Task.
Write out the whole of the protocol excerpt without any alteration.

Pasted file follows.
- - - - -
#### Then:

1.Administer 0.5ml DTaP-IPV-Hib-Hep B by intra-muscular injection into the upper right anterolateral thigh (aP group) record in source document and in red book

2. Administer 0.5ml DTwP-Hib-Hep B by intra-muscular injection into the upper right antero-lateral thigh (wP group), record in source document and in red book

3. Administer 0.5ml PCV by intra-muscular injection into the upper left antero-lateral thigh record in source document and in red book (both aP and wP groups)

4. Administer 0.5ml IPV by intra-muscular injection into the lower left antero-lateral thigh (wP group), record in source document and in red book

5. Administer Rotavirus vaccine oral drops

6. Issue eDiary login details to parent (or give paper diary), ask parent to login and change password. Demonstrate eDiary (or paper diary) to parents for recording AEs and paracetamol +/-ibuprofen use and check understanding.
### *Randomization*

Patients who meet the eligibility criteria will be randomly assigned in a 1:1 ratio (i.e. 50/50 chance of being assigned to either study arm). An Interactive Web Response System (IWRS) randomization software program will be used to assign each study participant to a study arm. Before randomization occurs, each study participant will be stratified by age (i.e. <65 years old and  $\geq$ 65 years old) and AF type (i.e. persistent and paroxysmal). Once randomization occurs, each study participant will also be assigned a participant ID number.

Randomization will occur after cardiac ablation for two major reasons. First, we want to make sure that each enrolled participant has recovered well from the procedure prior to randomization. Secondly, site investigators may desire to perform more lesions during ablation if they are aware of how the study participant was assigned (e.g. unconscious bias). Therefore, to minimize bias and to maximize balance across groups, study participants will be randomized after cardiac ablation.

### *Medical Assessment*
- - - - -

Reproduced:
#### Then:

1.Administer 0.5ml DTaP-IPV-Hib-Hep B by intra-muscular injection into the upper right anterolateral thigh (aP group) record in source document and in red book

2. Administer 0.5ml DTwP-Hib-Hep B by intra-muscular injection into the upper right antero-lateral thigh (wP group), record in source document and in red book

3. Administer 0.5ml PCV by intra-muscular injection into the upper left antero-lateral thigh record in source document and in red book (both aP and wP groups)

4. Administer 0.5ml IPV by intra-muscular injection into the lower left antero-lateral thigh (wP group), record in source document and in red book

5. Administer Rotavirus vaccine oral drops

6. Issue eDiary login details to parent (or give paper diary), ask parent to login and change password. Demonstrate eDiary (or paper diary) to parents for recording AEs and paracetamol +/-ibuprofen use and check understanding.
### *Randomization*

Patients who meet the eligibility criteria will be randomly assigned in a 1:1 ratio (i.e. 50/50 chance of being assigned to either study arm). An Interactive Web Response System (IWRS) randomization software program will be used to assign each study participant to a study arm. Before randomization occurs, each study participant will be stratified by age (i.e. <65 years old and  $\geq$ 65 years old) and AF type (i.e. persistent and paroxysmal). Once randomization occurs, each study participant will also be assigned a participant ID number.

Randomization will occur after cardiac ablation for two major reasons. First, we want to make sure that each enrolled participant has recovered well from the procedure prior to randomization. Secondly, site investigators may desire to perform more lesions during ablation if they are aware of how the study participant was assigned (e.g. unconscious bias). Therefore, to minimize bias and to maximize balance across groups, study participants will be randomized after cardiac ablation.

### *Medical Assessment*